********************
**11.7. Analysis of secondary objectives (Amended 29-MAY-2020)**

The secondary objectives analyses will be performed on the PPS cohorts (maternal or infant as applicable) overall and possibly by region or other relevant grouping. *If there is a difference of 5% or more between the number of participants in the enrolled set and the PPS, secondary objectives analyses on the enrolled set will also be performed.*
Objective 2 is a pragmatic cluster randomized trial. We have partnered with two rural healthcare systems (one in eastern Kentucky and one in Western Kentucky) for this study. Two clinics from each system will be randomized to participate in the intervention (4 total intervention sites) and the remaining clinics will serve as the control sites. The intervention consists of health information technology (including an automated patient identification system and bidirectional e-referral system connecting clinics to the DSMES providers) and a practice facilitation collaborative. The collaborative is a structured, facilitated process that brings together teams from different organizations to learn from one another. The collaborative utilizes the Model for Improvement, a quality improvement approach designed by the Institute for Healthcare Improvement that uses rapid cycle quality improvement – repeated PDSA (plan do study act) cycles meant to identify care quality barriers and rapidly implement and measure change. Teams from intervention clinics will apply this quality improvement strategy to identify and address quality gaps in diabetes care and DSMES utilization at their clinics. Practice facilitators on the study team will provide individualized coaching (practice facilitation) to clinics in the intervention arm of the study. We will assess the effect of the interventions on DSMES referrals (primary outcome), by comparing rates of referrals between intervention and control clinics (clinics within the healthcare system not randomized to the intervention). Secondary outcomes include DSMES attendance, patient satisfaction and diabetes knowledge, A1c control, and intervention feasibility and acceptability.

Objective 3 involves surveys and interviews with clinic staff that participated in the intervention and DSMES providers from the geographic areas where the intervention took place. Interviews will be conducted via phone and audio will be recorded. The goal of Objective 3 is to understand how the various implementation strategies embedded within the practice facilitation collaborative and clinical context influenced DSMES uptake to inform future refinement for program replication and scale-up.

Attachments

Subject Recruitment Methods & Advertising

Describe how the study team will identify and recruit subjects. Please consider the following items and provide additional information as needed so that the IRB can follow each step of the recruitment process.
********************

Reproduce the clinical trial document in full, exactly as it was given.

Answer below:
**11.7. Analysis of secondary objectives (Amended 29-MAY-2020)**

The secondary objectives analyses will be performed on the PPS cohorts (maternal or infant as applicable) overall and possibly by region or other relevant grouping. *If there is a difference of 5% or more between the number of participants in the enrolled set and the PPS, secondary objectives analyses on the enrolled set will also be performed.*
Objective 2 is a pragmatic cluster randomized trial. We have partnered with two rural healthcare systems (one in eastern Kentucky and one in Western Kentucky) for this study. Two clinics from each system will be randomized to participate in the intervention (4 total intervention sites) and the remaining clinics will serve as the control sites. The intervention consists of health information technology (including an automated patient identification system and bidirectional e-referral system connecting clinics to the DSMES providers) and a practice facilitation collaborative. The collaborative is a structured, facilitated process that brings together teams from different organizations to learn from one another. The collaborative utilizes the Model for Improvement, a quality improvement approach designed by the Institute for Healthcare Improvement that uses rapid cycle quality improvement – repeated PDSA (plan do study act) cycles meant to identify care quality barriers and rapidly implement and measure change. Teams from intervention clinics will apply this quality improvement strategy to identify and address quality gaps in diabetes care and DSMES utilization at their clinics. Practice facilitators on the study team will provide individualized coaching (practice facilitation) to clinics in the intervention arm of the study. We will assess the effect of the interventions on DSMES referrals (primary outcome), by comparing rates of referrals between intervention and control clinics (clinics within the healthcare system not randomized to the intervention). Secondary outcomes include DSMES attendance, patient satisfaction and diabetes knowledge, A1c control, and intervention feasibility and acceptability.

Objective 3 involves surveys and interviews with clinic staff that participated in the intervention and DSMES providers from the geographic areas where the intervention took place. Interviews will be conducted via phone and audio will be recorded. The goal of Objective 3 is to understand how the various implementation strategies embedded within the practice facilitation collaborative and clinical context influenced DSMES uptake to inform future refinement for program replication and scale-up.

Attachments

Subject Recruitment Methods & Advertising

Describe how the study team will identify and recruit subjects. Please consider the following items and provide additional information as needed so that the IRB can follow each step of the recruitment process.